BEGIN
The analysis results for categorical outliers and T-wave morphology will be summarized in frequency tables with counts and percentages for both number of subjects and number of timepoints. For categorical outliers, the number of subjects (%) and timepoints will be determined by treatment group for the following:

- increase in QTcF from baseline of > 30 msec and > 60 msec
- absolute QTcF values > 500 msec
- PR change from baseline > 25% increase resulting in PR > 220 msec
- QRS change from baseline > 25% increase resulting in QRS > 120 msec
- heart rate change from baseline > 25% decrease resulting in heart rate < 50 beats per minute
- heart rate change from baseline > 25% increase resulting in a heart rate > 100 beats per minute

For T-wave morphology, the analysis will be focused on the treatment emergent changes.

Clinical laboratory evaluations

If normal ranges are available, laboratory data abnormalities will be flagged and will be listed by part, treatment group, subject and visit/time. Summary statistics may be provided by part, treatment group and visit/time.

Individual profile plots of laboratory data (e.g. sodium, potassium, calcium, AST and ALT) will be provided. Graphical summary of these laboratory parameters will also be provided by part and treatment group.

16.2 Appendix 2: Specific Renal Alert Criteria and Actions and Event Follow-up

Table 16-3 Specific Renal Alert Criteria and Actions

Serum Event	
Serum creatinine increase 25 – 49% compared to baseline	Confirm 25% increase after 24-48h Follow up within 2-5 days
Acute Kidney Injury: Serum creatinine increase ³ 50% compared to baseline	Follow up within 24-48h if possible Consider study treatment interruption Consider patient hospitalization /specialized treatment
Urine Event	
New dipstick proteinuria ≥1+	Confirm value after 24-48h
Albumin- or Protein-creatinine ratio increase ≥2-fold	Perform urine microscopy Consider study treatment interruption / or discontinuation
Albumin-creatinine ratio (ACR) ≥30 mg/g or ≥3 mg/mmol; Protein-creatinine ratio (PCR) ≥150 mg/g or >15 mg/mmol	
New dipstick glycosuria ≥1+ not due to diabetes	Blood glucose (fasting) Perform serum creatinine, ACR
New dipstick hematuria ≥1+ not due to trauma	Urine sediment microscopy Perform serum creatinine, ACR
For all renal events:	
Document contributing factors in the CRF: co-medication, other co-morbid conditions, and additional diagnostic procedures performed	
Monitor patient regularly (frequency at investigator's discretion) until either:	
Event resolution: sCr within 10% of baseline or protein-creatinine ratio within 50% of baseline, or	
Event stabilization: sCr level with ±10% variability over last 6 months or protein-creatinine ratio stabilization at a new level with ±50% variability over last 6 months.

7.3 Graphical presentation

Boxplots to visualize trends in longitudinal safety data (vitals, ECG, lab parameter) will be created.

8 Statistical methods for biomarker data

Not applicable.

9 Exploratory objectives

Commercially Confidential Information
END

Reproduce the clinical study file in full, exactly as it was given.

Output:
The analysis results for categorical outliers and T-wave morphology will be summarized in frequency tables with counts and percentages for both number of subjects and number of timepoints. For categorical outliers, the number of subjects (%) and timepoints will be determined by treatment group for the following:

- increase in QTcF from baseline of > 30 msec and > 60 msec
- absolute QTcF values > 500 msec
- PR change from baseline > 25% increase resulting in PR > 220 msec
- QRS change from baseline > 25% increase resulting in QRS > 120 msec
- heart rate change from baseline > 25% decrease resulting in heart rate < 50 beats per minute
- heart rate change from baseline > 25% increase resulting in a heart rate > 100 beats per minute

For T-wave morphology, the analysis will be focused on the treatment emergent changes.

Clinical laboratory evaluations

If normal ranges are available, laboratory data abnormalities will be flagged and will be listed by part, treatment group, subject and visit/time. Summary statistics may be provided by part, treatment group and visit/time.

Individual profile plots of laboratory data (e.g. sodium, potassium, calcium, AST and ALT) will be provided. Graphical summary of these laboratory parameters will also be provided by part and treatment group.

16.2 Appendix 2: Specific Renal Alert Criteria and Actions and Event Follow-up

Table 16-3 Specific Renal Alert Criteria and Actions

Serum Event	
Serum creatinine increase 25 – 49% compared to baseline	Confirm 25% increase after 24-48h Follow up within 2-5 days
Acute Kidney Injury: Serum creatinine increase ³ 50% compared to baseline	Follow up within 24-48h if possible Consider study treatment interruption Consider patient hospitalization /specialized treatment
Urine Event	
New dipstick proteinuria ≥1+	Confirm value after 24-48h
Albumin- or Protein-creatinine ratio increase ≥2-fold	Perform urine microscopy Consider study treatment interruption / or discontinuation
Albumin-creatinine ratio (ACR) ≥30 mg/g or ≥3 mg/mmol; Protein-creatinine ratio (PCR) ≥150 mg/g or >15 mg/mmol	
New dipstick glycosuria ≥1+ not due to diabetes	Blood glucose (fasting) Perform serum creatinine, ACR
New dipstick hematuria ≥1+ not due to trauma	Urine sediment microscopy Perform serum creatinine, ACR
For all renal events:	
Document contributing factors in the CRF: co-medication, other co-morbid conditions, and additional diagnostic procedures performed	
Monitor patient regularly (frequency at investigator's discretion) until either:	
Event resolution: sCr within 10% of baseline or protein-creatinine ratio within 50% of baseline, or	
Event stabilization: sCr level with ±10% variability over last 6 months or protein-creatinine ratio stabilization at a new level with ±50% variability over last 6 months.

7.3 Graphical presentation

Boxplots to visualize trends in longitudinal safety data (vitals, ECG, lab parameter) will be created.

8 Statistical methods for biomarker data

Not applicable.

9 Exploratory objectives

Commercially Confidential Information